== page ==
Worries about the Ferguson home market

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FERGUSON, MO (KTVI) - A Ferguson realtor is optimistic about the city’s future because predictions about a mass exodus have not materialized.

Realtors and developers are key players when measuring said exodus. They’ve had several months now to anticipate change and deal with it. If nothing else, this has required great patience.

You see ‘For Sale’ signs on homes in different parts of Ferguson, but you actually see a lot more ‘I Love Ferguson’ signs. Something realtor Pearce Neikirk has also noticed.

‘'Here we have all this turmoil and this angst in this community, yet people are willing to continue to stick their blood sweat and tears into it,” he said.

This veteran realtor has worked with clients who sold their homes after the Aug. 9 shooting death of Michael Brown, but more people are staying put.

‘'We`re not seeing the number of homes everybody was predicting would appear on the market. There doesn`t seem to be any panic selling,” Neikirk said.

The St. Louis Association of Realtors posted the following numbers:
Homes sold Jul. 2014 - 16
Homes sold Jan. 2015 - 11

New listings Jul. 2014 - 30
New listings Jan. 2015 - 18

Average days on the market Jul. 2014 - 59
Average days on the market Jan. 2015 - 50

Neikirk said average home prices are above $75,000.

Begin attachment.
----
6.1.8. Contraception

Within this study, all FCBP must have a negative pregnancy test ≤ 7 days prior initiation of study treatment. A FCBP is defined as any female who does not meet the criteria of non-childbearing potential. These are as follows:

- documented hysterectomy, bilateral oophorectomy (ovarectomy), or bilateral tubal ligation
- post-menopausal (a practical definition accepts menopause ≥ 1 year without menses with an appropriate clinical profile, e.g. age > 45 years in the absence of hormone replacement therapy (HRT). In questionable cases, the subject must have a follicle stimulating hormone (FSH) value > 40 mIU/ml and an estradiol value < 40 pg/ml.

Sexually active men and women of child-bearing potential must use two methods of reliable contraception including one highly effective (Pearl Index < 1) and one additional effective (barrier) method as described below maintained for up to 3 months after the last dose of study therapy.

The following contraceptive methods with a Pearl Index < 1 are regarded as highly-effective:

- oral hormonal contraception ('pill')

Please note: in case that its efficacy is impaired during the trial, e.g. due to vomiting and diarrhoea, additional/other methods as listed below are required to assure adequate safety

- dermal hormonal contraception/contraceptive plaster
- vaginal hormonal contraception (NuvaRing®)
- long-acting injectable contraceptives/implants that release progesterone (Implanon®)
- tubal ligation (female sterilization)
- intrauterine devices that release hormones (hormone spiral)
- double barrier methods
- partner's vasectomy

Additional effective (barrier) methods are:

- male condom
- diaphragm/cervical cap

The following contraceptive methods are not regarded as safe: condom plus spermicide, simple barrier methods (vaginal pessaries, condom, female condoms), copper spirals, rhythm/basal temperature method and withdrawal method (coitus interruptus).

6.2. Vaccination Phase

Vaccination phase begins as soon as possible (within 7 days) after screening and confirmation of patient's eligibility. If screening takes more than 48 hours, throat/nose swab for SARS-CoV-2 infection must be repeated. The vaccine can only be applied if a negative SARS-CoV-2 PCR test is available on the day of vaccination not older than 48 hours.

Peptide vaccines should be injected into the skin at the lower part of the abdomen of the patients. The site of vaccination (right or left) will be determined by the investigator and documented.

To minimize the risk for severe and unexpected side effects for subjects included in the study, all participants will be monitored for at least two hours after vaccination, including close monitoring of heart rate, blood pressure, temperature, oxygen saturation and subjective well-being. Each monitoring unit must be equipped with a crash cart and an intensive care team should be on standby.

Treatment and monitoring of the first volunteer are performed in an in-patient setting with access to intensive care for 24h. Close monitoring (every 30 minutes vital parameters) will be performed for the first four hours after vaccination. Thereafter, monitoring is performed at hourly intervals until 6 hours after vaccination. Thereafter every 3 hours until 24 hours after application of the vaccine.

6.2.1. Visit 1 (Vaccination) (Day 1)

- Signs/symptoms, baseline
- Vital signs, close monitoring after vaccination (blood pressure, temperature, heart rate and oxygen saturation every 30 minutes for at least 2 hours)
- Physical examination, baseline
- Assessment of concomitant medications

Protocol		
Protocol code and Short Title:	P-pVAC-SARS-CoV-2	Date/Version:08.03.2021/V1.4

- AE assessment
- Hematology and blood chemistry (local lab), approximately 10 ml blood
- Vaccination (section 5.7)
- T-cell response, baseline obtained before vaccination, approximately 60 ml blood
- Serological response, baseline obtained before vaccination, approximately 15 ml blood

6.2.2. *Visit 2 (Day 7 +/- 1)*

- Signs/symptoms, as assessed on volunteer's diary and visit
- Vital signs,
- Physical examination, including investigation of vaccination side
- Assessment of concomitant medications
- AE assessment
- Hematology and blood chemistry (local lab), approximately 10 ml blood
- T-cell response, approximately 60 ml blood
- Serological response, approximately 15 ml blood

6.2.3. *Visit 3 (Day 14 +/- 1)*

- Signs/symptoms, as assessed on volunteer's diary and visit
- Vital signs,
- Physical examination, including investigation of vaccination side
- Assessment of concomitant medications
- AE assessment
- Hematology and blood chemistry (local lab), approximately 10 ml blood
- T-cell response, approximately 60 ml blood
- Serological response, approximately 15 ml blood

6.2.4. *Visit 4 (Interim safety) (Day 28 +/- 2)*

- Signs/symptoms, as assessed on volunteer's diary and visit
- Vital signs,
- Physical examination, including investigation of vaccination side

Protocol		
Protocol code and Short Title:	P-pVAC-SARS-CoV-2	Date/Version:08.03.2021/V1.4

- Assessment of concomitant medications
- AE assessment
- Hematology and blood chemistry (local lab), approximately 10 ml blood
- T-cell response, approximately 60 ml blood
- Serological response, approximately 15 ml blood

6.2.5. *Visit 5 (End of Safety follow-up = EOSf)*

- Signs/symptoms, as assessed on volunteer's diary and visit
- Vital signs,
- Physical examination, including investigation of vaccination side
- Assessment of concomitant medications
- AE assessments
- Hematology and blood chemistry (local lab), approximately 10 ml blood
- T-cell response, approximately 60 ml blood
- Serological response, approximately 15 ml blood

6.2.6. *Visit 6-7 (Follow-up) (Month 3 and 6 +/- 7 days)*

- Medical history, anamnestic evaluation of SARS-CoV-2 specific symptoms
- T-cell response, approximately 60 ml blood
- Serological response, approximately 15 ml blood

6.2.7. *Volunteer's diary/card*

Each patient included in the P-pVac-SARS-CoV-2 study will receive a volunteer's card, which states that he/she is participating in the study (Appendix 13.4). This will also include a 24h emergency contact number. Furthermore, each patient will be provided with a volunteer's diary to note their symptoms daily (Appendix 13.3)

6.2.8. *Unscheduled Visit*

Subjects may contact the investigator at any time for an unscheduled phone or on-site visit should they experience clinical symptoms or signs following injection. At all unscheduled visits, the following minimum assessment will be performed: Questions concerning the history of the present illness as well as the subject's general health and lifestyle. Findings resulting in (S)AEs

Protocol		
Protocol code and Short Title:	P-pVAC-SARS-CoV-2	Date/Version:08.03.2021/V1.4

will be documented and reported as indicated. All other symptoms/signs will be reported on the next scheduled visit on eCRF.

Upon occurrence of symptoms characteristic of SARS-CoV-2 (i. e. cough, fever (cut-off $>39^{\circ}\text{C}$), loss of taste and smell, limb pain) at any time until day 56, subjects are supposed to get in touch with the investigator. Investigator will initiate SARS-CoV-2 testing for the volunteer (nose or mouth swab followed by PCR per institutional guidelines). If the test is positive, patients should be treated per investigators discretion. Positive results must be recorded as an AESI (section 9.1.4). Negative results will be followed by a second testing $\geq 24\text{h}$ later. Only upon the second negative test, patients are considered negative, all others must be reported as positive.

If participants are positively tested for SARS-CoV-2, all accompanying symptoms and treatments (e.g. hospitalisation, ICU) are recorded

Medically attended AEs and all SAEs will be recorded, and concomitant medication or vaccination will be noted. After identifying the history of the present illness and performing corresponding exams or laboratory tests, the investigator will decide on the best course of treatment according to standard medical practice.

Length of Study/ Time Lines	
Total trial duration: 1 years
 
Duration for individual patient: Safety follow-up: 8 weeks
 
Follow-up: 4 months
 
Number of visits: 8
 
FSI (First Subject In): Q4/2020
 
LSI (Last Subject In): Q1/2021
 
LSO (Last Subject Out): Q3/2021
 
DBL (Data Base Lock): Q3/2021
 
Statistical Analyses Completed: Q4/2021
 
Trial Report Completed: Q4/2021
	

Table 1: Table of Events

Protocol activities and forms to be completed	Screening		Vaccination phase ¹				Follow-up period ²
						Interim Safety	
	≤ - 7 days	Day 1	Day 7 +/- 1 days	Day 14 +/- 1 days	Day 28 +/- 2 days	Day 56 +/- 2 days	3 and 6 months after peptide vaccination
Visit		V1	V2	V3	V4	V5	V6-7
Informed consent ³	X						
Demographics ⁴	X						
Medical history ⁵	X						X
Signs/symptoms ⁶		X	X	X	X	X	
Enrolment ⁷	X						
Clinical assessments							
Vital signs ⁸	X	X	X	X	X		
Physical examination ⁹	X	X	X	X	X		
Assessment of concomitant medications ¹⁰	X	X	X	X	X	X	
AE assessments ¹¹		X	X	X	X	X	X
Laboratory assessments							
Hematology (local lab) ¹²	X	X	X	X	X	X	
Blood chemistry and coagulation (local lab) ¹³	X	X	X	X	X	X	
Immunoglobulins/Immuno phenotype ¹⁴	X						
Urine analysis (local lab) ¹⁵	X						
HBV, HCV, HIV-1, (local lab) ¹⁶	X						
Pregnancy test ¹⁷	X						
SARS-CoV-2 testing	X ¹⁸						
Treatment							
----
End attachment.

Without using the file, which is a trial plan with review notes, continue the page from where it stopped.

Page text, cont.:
‘'The average home value here, if I would back out all the distress sales, is running around $76,000 to maybe $81,000,” Neikirk said.

Neikirk said people are spending good money on homes in Ferguson. In November, he had two homes sell for $177,000 and $192,000. Keep in mind, location matters when you're looking at the negative and the positive.

Neikirk believes Ferguson is prime real estate.

‘‘Our location is valuable, we’re close, and by close I mean we’re five minutes away from all three arteries,” he said. ‘‘Anyone in Ferguson can get to I-170, I-270, or I-70 in five minutes

Pearce Neikirk said business development is also moving forward. He sees improvements on S. Florissant where his office is located and expects new structures will slowly begin to replace the burned buildings and outdated structures on W. Florissant.

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